In the early 1950s a British airplane attempts a take off at Munich international, fails, crashes through a fence and into a house, and eliminates the world-favorite Manchester football team, launching the incident into the higher reaches of popular journalism. The world was shocked and Manchester was in mourning.
The take off seemed relatively normal until some good bit of the runway had been eaten up, then the plane slowed suddenly, too late to stop its run.
Why had it crashed? The German investigative authorities (portrayed here as stern villains) claim the pilot, Thain, hadn't de-iced his wings before the accident. And it was true. He hadn't. The wings were wet because it was snowing a bit but at 0° C ice wasn't forming. In any case, ice on the wing wouldn't have caused the sudden drop in speed.
Thain argued that there was runway contamination. The take off roll was longer than most and had run into slush towards the end of the runway. Later evidence supported the argument, and it was an important one.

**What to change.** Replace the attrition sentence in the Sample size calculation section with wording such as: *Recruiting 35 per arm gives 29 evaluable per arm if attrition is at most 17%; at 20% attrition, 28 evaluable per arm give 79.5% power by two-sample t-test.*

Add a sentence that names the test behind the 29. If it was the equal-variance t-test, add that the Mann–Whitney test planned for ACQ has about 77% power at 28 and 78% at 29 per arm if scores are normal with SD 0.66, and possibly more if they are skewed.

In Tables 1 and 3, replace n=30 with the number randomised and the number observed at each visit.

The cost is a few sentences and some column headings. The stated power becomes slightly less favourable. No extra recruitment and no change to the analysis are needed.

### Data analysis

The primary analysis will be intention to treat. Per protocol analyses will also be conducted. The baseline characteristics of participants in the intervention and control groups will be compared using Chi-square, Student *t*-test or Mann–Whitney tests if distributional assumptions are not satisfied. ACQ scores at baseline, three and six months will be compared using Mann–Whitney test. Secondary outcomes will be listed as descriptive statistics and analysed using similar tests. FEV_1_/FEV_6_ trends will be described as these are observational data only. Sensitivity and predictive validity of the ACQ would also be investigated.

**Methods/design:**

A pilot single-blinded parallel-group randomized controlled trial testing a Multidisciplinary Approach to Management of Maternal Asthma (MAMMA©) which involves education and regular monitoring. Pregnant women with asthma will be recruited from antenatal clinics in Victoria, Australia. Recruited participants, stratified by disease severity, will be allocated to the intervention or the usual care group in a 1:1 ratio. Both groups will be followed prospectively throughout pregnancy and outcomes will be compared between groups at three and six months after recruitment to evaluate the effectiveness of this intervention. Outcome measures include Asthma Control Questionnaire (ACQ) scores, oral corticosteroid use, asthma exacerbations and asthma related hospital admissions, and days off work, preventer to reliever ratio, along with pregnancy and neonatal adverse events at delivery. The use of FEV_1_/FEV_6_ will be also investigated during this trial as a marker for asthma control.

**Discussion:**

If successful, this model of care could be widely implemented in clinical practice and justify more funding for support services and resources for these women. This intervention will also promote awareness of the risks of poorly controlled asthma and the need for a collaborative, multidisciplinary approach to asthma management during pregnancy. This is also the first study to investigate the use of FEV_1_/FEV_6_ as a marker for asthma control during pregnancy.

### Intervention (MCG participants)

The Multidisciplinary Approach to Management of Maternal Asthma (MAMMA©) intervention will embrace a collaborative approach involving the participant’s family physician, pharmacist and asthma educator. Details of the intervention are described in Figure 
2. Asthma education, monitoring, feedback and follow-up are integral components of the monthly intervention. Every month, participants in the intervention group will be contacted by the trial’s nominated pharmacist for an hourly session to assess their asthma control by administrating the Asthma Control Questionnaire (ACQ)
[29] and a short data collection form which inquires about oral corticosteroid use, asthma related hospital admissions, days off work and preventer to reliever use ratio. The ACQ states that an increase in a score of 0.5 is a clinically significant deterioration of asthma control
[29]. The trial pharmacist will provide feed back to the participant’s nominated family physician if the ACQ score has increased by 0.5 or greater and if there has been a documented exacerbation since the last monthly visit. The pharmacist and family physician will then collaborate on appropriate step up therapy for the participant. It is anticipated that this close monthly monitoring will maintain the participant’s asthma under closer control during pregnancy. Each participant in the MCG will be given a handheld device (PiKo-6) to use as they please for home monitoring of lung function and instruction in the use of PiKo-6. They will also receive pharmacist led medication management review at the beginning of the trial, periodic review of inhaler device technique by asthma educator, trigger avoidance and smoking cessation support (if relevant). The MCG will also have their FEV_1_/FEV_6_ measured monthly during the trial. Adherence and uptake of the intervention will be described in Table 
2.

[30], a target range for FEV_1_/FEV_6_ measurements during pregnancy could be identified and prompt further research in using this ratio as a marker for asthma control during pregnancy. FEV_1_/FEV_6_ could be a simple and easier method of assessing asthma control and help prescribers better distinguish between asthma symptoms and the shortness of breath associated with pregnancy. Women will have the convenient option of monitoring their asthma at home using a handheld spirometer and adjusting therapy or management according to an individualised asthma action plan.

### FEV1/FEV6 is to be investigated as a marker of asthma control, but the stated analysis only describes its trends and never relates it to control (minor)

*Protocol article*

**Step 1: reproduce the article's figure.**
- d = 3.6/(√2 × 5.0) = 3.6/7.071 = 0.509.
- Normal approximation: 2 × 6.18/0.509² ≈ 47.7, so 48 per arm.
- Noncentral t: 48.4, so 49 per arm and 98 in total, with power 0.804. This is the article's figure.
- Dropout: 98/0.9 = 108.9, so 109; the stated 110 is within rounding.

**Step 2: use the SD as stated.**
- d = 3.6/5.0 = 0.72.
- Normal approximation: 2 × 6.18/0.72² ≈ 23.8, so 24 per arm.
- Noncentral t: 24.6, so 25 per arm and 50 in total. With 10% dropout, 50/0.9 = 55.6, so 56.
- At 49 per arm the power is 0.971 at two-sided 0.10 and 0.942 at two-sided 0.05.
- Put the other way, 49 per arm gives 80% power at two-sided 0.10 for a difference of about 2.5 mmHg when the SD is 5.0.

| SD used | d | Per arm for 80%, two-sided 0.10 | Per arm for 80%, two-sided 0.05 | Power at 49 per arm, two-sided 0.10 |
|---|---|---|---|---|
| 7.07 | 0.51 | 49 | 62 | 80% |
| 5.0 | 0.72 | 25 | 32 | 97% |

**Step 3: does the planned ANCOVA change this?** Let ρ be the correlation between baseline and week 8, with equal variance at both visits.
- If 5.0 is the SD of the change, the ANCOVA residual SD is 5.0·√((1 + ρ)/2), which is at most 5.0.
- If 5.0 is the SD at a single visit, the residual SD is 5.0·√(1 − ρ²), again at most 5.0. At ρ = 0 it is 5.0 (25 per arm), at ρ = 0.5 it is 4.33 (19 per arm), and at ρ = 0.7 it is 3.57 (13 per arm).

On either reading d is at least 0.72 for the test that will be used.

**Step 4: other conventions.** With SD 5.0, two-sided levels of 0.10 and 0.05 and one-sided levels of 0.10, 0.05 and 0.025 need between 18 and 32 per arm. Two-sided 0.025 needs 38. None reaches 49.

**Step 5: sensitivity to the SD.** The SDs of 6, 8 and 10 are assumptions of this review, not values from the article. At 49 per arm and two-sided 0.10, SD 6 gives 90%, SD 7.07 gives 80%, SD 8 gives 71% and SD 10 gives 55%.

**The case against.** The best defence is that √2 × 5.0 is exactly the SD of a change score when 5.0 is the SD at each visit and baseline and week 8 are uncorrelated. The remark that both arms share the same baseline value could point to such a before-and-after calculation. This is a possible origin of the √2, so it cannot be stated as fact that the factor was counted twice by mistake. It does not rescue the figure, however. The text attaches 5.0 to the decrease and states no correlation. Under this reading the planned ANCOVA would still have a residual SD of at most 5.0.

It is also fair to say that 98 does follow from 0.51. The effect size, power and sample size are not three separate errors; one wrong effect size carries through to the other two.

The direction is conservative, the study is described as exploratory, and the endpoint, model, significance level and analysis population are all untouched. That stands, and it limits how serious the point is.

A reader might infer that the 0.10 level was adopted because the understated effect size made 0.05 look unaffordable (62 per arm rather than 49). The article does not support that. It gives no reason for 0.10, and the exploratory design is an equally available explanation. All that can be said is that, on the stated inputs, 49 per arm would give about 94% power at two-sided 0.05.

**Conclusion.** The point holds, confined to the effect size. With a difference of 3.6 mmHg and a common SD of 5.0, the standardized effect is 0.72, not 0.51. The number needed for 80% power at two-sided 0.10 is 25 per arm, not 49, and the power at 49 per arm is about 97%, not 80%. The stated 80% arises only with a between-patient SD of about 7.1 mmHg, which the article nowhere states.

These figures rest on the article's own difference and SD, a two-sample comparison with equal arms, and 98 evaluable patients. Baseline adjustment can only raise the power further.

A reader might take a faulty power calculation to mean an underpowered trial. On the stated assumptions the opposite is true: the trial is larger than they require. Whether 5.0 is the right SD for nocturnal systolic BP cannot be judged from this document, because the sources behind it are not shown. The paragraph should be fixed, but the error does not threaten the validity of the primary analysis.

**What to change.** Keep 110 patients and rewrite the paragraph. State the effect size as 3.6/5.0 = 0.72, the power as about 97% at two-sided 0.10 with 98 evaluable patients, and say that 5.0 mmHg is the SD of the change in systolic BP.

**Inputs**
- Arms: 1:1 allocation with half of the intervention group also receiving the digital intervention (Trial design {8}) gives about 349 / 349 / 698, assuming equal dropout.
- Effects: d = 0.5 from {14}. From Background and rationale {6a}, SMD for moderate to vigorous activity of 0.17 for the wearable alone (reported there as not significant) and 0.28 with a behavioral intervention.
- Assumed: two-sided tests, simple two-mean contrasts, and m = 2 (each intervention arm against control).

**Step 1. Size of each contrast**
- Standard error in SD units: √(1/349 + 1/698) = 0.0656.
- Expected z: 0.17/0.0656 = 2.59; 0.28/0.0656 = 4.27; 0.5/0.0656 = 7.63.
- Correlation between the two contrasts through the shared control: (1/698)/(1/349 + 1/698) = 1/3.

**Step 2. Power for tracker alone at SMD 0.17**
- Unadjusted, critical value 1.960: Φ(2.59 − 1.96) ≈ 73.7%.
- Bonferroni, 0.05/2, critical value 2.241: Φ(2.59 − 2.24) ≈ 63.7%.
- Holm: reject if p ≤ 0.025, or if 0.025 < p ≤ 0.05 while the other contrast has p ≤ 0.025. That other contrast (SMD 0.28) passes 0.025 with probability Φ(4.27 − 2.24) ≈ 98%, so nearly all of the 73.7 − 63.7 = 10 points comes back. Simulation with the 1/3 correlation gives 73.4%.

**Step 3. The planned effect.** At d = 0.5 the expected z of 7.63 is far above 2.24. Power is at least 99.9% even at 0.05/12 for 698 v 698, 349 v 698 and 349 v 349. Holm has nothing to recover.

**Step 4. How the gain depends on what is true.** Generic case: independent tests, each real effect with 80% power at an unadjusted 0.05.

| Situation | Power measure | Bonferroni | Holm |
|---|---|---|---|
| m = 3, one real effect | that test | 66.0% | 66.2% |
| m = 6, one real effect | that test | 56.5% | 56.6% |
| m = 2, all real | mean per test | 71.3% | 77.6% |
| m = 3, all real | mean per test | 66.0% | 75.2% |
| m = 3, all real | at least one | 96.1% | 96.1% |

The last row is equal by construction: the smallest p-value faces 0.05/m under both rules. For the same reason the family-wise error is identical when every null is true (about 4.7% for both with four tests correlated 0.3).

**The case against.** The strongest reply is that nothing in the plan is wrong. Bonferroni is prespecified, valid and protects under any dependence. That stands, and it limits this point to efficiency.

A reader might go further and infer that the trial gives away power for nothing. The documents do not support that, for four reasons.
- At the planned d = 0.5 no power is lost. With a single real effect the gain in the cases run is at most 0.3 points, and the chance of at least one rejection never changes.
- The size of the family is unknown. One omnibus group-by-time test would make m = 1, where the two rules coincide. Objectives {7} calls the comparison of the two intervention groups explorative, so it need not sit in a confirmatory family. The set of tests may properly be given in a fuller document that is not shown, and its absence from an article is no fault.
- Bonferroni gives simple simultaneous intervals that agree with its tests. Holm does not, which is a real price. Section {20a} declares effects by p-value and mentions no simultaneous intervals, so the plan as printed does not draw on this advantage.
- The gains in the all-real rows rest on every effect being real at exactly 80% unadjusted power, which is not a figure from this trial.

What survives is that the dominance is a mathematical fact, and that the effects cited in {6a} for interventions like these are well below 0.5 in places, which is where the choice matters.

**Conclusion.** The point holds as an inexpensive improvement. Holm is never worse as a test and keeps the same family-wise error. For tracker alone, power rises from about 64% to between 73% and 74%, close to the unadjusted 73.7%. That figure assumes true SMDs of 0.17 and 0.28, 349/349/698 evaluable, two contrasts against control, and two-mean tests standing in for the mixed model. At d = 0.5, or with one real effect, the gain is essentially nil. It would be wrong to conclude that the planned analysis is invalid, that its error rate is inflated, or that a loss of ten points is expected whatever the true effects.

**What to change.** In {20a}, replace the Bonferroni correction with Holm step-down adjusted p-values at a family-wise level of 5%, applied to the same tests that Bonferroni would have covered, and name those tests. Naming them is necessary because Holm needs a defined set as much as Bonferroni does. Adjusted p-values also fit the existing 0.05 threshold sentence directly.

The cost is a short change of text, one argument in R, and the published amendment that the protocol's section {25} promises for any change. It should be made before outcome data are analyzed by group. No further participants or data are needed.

Ice on the wings, the British pilot was responsible. Slush on the runway, the German airport authorities were responsible. It doesn't seem to have occurred to anyone that there might have been more than one cause for the accident.
Fain was exonerated by British European Airlines many years later but he never flew again. In much of the press, and even today, he received much of the blame. It's easy to understand why. Fain has a name and a face that can be shown on television and in newspapers. Slush does not.
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